The United Nations Secretary-General’s Independent Expert Advisory Group recently released its report on “Mobilising the Data Revolution for Sustainable Development”. Revolutionizing education data may indeed capture our imagination, but there are less complex and arguably more effective ways to measure new education targets post-2015, especially as regards learning.
While calls to create a global platform to compile data on learning outcomes certainly have merit, we argue, however, that much can be gained from simply enhancing national assessments and capacities instead. Global monitoring may be strengthened by building linkages among international and regional assessments, but enhancing existing assessment practices in countries may better serve efforts to improve student learning.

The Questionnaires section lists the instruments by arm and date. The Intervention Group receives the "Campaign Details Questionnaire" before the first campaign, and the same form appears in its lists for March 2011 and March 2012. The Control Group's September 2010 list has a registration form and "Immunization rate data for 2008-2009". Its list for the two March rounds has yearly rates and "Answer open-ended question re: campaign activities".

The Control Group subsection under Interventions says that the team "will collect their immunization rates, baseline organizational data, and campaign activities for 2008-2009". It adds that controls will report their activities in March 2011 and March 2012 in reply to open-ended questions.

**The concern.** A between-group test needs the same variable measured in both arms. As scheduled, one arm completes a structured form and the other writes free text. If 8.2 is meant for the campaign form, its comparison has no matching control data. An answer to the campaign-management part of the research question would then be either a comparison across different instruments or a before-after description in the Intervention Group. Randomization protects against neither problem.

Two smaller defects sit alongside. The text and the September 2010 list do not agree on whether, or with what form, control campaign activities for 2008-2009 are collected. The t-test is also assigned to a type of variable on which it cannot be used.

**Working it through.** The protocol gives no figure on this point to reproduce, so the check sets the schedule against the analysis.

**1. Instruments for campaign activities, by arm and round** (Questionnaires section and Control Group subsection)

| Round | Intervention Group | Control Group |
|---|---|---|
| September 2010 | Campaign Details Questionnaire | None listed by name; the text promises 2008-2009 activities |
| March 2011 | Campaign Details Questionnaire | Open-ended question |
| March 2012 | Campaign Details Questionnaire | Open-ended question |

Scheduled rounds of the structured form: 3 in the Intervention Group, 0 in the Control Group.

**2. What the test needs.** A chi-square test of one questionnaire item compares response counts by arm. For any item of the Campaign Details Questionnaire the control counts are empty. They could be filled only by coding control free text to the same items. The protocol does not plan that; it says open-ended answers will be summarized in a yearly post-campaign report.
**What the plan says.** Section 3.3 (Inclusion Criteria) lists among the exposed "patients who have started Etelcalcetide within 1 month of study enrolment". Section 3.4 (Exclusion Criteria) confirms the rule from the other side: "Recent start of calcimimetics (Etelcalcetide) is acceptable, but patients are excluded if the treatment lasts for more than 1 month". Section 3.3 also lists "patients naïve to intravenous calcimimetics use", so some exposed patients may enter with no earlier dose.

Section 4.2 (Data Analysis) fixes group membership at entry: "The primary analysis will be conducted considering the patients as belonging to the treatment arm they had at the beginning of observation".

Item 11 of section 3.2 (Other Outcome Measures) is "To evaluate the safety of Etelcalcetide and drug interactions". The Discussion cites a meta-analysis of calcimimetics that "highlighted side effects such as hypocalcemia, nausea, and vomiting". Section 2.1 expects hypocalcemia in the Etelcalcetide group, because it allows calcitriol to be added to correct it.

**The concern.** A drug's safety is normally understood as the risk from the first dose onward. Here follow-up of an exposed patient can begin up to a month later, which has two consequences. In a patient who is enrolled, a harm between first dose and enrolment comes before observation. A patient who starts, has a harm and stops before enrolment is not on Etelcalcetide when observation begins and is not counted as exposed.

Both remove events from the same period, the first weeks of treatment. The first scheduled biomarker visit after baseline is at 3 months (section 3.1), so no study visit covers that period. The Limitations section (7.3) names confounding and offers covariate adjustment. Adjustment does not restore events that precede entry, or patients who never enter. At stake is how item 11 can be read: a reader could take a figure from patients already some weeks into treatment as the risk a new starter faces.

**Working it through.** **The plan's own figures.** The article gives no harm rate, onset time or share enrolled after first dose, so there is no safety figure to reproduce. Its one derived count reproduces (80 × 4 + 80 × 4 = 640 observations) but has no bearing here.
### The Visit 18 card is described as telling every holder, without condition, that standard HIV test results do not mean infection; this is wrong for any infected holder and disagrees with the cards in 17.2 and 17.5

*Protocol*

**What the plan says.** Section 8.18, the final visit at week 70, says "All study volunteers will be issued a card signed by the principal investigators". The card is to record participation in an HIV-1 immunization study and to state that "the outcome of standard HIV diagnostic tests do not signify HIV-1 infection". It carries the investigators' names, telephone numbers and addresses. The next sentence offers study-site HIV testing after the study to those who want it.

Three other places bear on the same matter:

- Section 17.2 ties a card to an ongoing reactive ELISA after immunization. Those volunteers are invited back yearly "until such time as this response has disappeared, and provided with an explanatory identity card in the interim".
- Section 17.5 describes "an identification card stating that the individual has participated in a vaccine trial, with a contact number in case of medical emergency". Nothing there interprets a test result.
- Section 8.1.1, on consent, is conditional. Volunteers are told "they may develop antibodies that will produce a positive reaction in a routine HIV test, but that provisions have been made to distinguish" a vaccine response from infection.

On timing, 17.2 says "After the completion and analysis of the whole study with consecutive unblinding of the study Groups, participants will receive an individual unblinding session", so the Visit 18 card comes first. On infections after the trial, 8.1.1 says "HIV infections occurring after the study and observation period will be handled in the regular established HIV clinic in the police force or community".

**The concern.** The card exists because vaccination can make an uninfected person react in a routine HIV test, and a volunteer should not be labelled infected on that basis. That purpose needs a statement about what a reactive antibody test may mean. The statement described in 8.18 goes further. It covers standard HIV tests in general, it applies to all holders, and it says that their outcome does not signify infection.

A wealth of data on learning outcomes already exists. Before considering a new global framework of expanded cross-national assessments, whose impact on improving classroom learning may be tenuous, we suggest first examining whether or not countries already have systems in place they can be used to monitor learning. A cursory look shows that considerable progress has been made in this regard already.
The importance of learning and the need to measure its progress have grown throughout the 1990s and 2000s. Most attention has focused on countries which have participated in international assessments (such as PISA, TIMSS and PIRLS) and regional assessments (such as LLECE, PASEC and SACMEQ) of student achievement. As will be reported in the 2015 EFA Global Monitoring Report coming out in April next year, however, along with international and regional assessments, there has also been a sharp growth in the number of countries conducting national assessments over the last 25 years. In the pre-Dakar period from 1990 to 1999, 70 countries conducted at least one national assessment, while double that number (142) did so between 2000 and 2013.